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    Rubus Chingii Hu

    1. An aqueous extract of Rubuschingii fruits protects primary rat hepatocytes against tert-butyl hydroperoxide induced oxidative stress.
    Ming-Hon Yaua, Chun-Tao Cheb, Song-Ming Liangb, Yun-Cheung Kongb, Wing-Ping Fong. Department of Biochemistry, The Chinese University of Hong Kong, Shatin, New Territories, Hong Kong, China. Available online 5 November 2002.

    "Different in vitro free radical generating systems were used to assess the antioxidative activity of aqueous extracts of the five herbal components of Wu-zi-yan-zong-wan, a traditional Chinese medicinal formula with a long history of use for tonic effects. Fructus Rubi [Rubuschingii (Rosaceae) fruits] was found to be the most potent. It was further investigated using the primary rat hepatocyte system. tert-Butyl hydroperoxide (t-BHP) was used to induce oxidative stress. Being a short chain analog of lipid hydroperoxide, t-BHP is metabolized into free radical intermediates by the cytochrome P450 system in hepatocytes, which in turn, initiate lipid peroxidation, glutathione depletion and cell damage. Pre-treatment of hepatocytes with Fructus Rubi extract (50 g/ml to 200 g/ml) for 24 h significantly reversed t-BHP-induced cell viability loss, lactate dehydrogenase leakage and the associated glutathione depletion and lipid peroxidation. The amount of reactive oxygen species formed was also decreased as visualized by the fluorescence probe 2',7'-dichlorofluorescin diacetate. These results suggested that Fructus Rubi was useful in protecting against t-BHP-induced oxidative damage and may also be capable of attenuating cytotoxicity of other oxidants."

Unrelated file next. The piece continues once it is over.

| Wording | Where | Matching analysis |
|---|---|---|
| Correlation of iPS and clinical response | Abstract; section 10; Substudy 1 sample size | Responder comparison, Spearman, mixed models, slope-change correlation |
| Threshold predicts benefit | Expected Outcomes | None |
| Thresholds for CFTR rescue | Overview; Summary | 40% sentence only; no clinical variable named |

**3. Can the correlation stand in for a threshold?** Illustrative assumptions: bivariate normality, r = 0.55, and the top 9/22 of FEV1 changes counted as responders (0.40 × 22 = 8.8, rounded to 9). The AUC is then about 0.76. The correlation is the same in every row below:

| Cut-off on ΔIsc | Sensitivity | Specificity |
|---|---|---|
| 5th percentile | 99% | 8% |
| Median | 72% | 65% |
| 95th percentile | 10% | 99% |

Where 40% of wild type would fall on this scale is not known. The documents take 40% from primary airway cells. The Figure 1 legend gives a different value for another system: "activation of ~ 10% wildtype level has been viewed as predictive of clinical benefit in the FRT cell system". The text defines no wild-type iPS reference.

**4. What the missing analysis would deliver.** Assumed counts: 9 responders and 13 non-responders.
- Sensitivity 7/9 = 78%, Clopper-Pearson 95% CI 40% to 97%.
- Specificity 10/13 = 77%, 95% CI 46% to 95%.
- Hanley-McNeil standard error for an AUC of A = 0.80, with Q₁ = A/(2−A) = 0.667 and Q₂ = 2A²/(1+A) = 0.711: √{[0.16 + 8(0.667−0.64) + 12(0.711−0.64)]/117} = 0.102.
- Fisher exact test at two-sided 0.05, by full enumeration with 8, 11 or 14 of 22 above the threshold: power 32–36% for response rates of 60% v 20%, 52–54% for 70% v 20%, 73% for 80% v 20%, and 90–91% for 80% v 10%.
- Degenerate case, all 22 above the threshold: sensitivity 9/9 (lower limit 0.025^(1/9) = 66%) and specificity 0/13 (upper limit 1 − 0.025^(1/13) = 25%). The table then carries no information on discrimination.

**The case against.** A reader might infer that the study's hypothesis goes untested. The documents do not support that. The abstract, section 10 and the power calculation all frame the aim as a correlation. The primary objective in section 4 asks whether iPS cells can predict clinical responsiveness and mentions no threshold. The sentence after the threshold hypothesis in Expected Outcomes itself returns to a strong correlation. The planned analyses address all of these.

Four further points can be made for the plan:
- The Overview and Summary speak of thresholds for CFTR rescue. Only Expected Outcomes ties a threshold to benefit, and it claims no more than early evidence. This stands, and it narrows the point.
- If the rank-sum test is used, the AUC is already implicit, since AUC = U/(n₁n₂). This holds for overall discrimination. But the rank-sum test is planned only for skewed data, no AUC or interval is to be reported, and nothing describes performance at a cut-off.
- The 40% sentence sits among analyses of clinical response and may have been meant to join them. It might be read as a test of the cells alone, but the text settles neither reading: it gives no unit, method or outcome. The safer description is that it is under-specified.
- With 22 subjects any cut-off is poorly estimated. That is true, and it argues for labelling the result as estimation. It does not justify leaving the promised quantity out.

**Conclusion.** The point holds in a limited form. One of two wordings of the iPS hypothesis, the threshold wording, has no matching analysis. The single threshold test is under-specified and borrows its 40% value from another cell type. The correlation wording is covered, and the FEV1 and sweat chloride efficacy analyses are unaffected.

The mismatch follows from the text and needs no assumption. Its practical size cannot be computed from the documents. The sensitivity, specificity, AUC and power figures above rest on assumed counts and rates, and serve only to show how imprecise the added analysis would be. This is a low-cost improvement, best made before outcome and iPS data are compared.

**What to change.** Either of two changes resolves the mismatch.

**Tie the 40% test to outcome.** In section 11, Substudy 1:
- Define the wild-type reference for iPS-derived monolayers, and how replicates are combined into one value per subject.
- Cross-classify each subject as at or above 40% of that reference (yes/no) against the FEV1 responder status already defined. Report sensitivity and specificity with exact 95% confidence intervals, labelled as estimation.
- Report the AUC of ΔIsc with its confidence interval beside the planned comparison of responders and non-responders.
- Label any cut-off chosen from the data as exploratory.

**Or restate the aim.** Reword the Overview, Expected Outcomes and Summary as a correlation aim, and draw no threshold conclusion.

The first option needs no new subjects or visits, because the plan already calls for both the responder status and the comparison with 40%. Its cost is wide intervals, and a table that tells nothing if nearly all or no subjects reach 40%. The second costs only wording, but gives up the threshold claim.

2. Tyrosinase inhibitory effect and inhibitory mechanism of tiliroside from raspberry.
    Yan-hua Lu, Juan Chen, Dong-zhi Wei, Zheng-tao Wang, Xin-yi Tao. State Key Laboratory of Bioreactor Engineering, East China University of Science and Technology, Shanghai 200237, PR China. October 2009, Vol. 24, No. 5 , Pages 1154-1160.

    "Tiliroside was found to inhibit both monophenolase and diphenolase activity of mushroom tyrosinase. The lag time of tyrosine oxidation catalyzed by mushroom tyrosinase was obviously lengthened; 0.337mM of tiliroside resulted in the lag time extension from 46.7s to 435.1s. A kinetic analysis shown that tiliroside was a competitive inhibitor for monophenolase and diphenolase with Ki values of 0.052mM and 0.26mM, respectively. Furthermore, tiliroside showed 34.5% inhibition of intracellular tyrosinase activity and 54.1% inhibition of melanin production with low cytotoxicity on B16 mouse melanoma cells at 0.168mM. In contrast, arbutin displayed 9.1% inhibition of cellular tyrosinase activity and 29.5% inhibition of melanin production at the same concentration. These results suggested that tiliroside was a potent tyrosinase inhibitor and might be used as a skin-whitening agent and pigmentation medicine."